I met a certain somebody working for atomic energy agency in Taiwan once and he was very possibly an alcoholic. Not sure if Taiwan guy but doubt it somehow since he seems to still have his marbles.
I don’t even know you, so I can’t imagine what your problem is with me (maybe I clowned you once, and you’ve been holding a grudge ever since?). But you can say what you want about me, but you’re not fit to mention my wife.
Taichung air update: it’s awful tonight. The haze a has enveloped the city.
Hope you don’t have a HTC phone @Gain
I was always aware of that.
And no wonder the company is going bankrupt. Which company wouldn’t under such a feeble-minded cunt?
So stupid, she didn’t even try to make an attempt to be anonymous. They’ve always made good hardware. But design and marketing was so terrible, maybe because they didn’t hire gay people.
I don’t have beef with you.
First, you need more than $100 billion USD just to compensate the displaced humans. (That’s 11 zeros btw. In yen, it’s in the tens of trillions.)
Then there’s the cleanup, also estimated at over $100 billion USD, and no-one knows how many decades it will take. Of course, no-one knows when the next force majeure will occur either.
But there’s always a silver lining.
That would be convenient for anyone wanting to play down the social freedom angle – do your own thing – and play up the economic freedom angle – buy your own thing (if you can afford it) – but it doesn’t add up.
Life, liberty & property was a phrase already in circulation. If they had been satisfied with that, they would have used it. But they didn’t, because they weren’t. If they really just wanted to avoid legitimizing slavery via that one word, they could have chosen a synonym. If the problem was not the word property but the very concept of property, then hey, you can’t have it both ways: either you change it, or you don’t.
The claim some make, that in the 18th century happiness still meant property rather than emotional contentment, does not hold up against the evidence. Etymologically it means luck(iness), but it acquired the modern meaning no later than the 16th century and has never lost that meaning. It hasn’t entirely lost the original meaning of luck (and therefore fortune and therefore wealth), but the rise of the modern sense was well underway by the 18th century.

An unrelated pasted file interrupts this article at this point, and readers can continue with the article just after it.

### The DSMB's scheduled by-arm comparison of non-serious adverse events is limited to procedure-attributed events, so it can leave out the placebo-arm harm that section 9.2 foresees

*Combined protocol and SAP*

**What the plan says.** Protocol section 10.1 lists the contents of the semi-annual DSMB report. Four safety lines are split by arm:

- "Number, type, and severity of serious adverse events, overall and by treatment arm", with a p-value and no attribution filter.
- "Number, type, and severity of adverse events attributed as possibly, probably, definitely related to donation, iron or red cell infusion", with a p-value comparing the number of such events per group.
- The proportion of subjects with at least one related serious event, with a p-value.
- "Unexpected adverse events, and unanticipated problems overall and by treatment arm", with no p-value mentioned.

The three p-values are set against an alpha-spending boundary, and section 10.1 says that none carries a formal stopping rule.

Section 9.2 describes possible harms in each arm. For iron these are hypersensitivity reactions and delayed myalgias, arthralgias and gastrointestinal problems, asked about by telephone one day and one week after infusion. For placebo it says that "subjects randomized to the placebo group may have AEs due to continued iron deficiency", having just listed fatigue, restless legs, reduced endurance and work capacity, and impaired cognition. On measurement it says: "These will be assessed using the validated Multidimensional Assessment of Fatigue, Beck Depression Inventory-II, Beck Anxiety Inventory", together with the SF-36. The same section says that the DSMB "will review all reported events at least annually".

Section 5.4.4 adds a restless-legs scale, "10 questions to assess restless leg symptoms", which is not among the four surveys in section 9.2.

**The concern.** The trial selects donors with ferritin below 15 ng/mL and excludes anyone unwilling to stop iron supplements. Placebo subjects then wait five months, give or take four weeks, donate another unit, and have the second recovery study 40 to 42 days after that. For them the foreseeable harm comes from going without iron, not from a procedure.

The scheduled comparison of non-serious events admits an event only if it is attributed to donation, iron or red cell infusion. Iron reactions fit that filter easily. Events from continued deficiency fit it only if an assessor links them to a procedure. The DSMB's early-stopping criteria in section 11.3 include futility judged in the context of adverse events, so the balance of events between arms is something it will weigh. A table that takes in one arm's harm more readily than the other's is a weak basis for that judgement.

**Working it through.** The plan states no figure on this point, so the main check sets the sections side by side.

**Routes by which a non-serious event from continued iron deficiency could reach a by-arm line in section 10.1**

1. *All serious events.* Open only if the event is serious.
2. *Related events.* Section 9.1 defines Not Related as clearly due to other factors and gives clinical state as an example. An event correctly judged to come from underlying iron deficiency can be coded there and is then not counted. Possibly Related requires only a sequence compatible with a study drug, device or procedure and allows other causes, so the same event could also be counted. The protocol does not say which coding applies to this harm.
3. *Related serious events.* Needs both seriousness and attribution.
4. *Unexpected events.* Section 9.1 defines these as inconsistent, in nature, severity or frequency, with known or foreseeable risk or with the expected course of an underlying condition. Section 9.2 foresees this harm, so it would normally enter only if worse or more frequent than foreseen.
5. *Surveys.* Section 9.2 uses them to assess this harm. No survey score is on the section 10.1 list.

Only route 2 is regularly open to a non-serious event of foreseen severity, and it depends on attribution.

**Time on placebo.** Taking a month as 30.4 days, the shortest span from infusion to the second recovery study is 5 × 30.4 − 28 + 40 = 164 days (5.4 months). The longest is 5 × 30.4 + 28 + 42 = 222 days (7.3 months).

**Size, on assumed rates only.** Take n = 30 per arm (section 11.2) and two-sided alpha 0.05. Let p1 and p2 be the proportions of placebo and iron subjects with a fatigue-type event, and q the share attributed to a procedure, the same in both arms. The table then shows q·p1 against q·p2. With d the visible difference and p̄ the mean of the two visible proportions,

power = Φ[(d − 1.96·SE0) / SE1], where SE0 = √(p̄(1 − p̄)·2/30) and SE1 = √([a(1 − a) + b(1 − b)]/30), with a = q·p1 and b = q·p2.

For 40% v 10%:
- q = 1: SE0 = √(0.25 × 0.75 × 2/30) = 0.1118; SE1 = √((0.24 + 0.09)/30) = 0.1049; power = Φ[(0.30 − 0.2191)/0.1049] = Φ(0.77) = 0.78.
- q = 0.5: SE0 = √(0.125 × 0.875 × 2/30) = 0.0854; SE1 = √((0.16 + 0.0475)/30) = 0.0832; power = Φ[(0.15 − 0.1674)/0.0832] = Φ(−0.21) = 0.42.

America was set up based largely on the ideals of John Locke.
You can’t just look up the etymology in the dictionary, what the heck.
You have to understand Jefferson’s thought. https://en.m.wikipedia.org/wiki/Life,_Liberty_and_the_pursuit_of_Happiness
Note also that even Wikiland cites the corresponding phrase in the Virginia Declaration of Rights (May to June 1776) as the origin of the phrase in the Declaration of Independence:
Tl/dr: Yes, the American founders cared about happiness in the modern sense. Even if they had said property instead of the pursuit of happiness, we could still debate the extent to which they meant property in the narrow sense. But they chose the pursuit of happiness instead of property, which says something about their priorities.
For forumosans interested in a bit of history, the awesome Han Cheung walks us through the winding path of referendums in Taiwan, and how the referendum results from last Saturday would not have been possible before significant changes were implemented in December 2017. It’s a great read!
Everything you cited just proves my point. Happiness and safety are the end, protecting property (that includes religious beliefs and practices, safety and liberty, free choice) is how you get there.
And that is the government’s function.
In other words, “pursuit of happiness” is not the same thing as happiness.
You remind me of the Englishman at Speaker’s Corner in that EFL series by L. G. Alexander.
I bet you also have a fascinating way of explaining the ROC Constitution.
I’m looking forward to see how the new mayor will reduce the pollution that deteriorated under Lin.
If it is so great, since none of the new reactors built since 2010 were ABWR, and of of its kind ever put into operation and all for a short aount of time, it shows that ABWR is no longer state of the art.
As mentioned before, and as listed in the Control Yuan report, Taiwan’s NP4 has numerous critical faults due to poor construction supervision, and hodgepodged control system, making it way too dangerous to go into commercial operation as is. If eventually KMT really push to have nuclear power again, the plant would have to be rebuilt anyway, wasting more ta payer money, and by that point, why not just go with a newer generation of reactors?
UN criticism of Taiwan’s democracy
It’s not a UN criticism. It’s a UN official attending a non-governmental conference’s criticism.
What he said is true though. Just because Australia held a referendum on gay marriage (and passed) doesn’t mean it’s legitimate. See California 2008, or Switzerland.